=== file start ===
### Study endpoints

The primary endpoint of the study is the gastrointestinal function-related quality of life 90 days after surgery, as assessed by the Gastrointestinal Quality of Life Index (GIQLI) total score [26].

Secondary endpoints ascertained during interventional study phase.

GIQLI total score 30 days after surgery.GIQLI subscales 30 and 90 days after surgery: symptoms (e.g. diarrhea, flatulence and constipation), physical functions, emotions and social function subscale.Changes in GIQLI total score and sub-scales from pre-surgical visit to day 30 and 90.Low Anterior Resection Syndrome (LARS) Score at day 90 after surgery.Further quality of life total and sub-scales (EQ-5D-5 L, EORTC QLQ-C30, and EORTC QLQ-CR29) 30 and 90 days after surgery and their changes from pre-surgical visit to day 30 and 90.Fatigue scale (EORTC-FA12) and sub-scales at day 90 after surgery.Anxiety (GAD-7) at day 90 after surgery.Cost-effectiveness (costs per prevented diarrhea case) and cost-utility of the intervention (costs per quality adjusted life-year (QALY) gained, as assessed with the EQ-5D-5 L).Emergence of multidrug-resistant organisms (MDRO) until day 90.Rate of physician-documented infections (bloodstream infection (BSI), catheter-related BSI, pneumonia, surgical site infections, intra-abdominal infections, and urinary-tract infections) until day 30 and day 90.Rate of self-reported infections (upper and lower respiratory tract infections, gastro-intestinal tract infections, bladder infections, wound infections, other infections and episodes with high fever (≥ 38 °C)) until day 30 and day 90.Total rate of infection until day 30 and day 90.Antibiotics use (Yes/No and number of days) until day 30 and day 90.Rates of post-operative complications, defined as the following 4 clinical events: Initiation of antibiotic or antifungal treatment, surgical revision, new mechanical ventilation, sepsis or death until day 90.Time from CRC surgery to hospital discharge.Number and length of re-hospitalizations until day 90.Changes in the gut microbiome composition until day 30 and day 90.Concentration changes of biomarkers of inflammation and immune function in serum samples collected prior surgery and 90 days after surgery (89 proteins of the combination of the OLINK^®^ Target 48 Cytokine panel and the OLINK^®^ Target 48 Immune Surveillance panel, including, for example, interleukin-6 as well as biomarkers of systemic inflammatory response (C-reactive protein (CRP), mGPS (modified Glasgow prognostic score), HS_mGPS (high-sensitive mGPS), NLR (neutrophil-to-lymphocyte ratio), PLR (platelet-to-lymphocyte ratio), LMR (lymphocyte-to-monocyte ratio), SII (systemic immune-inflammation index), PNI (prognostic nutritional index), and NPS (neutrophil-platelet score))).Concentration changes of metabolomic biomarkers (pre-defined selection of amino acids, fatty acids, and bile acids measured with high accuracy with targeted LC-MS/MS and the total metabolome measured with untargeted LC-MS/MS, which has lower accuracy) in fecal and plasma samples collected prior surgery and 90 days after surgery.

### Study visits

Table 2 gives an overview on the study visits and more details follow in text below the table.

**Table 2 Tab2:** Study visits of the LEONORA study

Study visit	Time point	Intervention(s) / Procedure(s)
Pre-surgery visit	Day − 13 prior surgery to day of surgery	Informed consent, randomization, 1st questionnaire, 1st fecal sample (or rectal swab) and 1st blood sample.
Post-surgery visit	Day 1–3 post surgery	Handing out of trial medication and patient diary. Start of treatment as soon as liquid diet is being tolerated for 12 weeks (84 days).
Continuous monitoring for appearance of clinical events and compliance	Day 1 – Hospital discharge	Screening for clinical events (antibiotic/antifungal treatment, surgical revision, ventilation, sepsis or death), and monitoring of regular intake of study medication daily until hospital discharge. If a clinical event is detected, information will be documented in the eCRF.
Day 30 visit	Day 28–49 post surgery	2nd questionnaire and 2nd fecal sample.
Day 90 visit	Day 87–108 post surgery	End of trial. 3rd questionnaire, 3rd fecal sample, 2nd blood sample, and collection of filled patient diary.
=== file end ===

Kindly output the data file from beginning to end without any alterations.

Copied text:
### Study endpoints

The primary endpoint of the study is the gastrointestinal function-related quality of life 90 days after surgery, as assessed by the Gastrointestinal Quality of Life Index (GIQLI) total score [26].

Secondary endpoints ascertained during interventional study phase.

GIQLI total score 30 days after surgery.GIQLI subscales 30 and 90 days after surgery: symptoms (e.g. diarrhea, flatulence and constipation), physical functions, emotions and social function subscale.Changes in GIQLI total score and sub-scales from pre-surgical visit to day 30 and 90.Low Anterior Resection Syndrome (LARS) Score at day 90 after surgery.Further quality of life total and sub-scales (EQ-5D-5 L, EORTC QLQ-C30, and EORTC QLQ-CR29) 30 and 90 days after surgery and their changes from pre-surgical visit to day 30 and 90.Fatigue scale (EORTC-FA12) and sub-scales at day 90 after surgery.Anxiety (GAD-7) at day 90 after surgery.Cost-effectiveness (costs per prevented diarrhea case) and cost-utility of the intervention (costs per quality adjusted life-year (QALY) gained, as assessed with the EQ-5D-5 L).Emergence of multidrug-resistant organisms (MDRO) until day 90.Rate of physician-documented infections (bloodstream infection (BSI), catheter-related BSI, pneumonia, surgical site infections, intra-abdominal infections, and urinary-tract infections) until day 30 and day 90.Rate of self-reported infections (upper and lower respiratory tract infections, gastro-intestinal tract infections, bladder infections, wound infections, other infections and episodes with high fever (≥ 38 °C)) until day 30 and day 90.Total rate of infection until day 30 and day 90.Antibiotics use (Yes/No and number of days) until day 30 and day 90.Rates of post-operative complications, defined as the following 4 clinical events: Initiation of antibiotic or antifungal treatment, surgical revision, new mechanical ventilation, sepsis or death until day 90.Time from CRC surgery to hospital discharge.Number and length of re-hospitalizations until day 90.Changes in the gut microbiome composition until day 30 and day 90.Concentration changes of biomarkers of inflammation and immune function in serum samples collected prior surgery and 90 days after surgery (89 proteins of the combination of the OLINK^®^ Target 48 Cytokine panel and the OLINK^®^ Target 48 Immune Surveillance panel, including, for example, interleukin-6 as well as biomarkers of systemic inflammatory response (C-reactive protein (CRP), mGPS (modified Glasgow prognostic score), HS_mGPS (high-sensitive mGPS), NLR (neutrophil-to-lymphocyte ratio), PLR (platelet-to-lymphocyte ratio), LMR (lymphocyte-to-monocyte ratio), SII (systemic immune-inflammation index), PNI (prognostic nutritional index), and NPS (neutrophil-platelet score))).Concentration changes of metabolomic biomarkers (pre-defined selection of amino acids, fatty acids, and bile acids measured with high accuracy with targeted LC-MS/MS and the total metabolome measured with untargeted LC-MS/MS, which has lower accuracy) in fecal and plasma samples collected prior surgery and 90 days after surgery.

### Study visits

Table 2 gives an overview on the study visits and more details follow in text below the table.

**Table 2 Tab2:** Study visits of the LEONORA study

Study visit	Time point	Intervention(s) / Procedure(s)
Pre-surgery visit	Day − 13 prior surgery to day of surgery	Informed consent, randomization, 1st questionnaire, 1st fecal sample (or rectal swab) and 1st blood sample.
Post-surgery visit	Day 1–3 post surgery	Handing out of trial medication and patient diary. Start of treatment as soon as liquid diet is being tolerated for 12 weeks (84 days).
Continuous monitoring for appearance of clinical events and compliance	Day 1 – Hospital discharge	Screening for clinical events (antibiotic/antifungal treatment, surgical revision, ventilation, sepsis or death), and monitoring of regular intake of study medication daily until hospital discharge. If a clinical event is detected, information will be documented in the eCRF.
Day 30 visit	Day 28–49 post surgery	2nd questionnaire and 2nd fecal sample.
Day 90 visit	Day 87–108 post surgery	End of trial. 3rd questionnaire, 3rd fecal sample, 2nd blood sample, and collection of filled patient diary.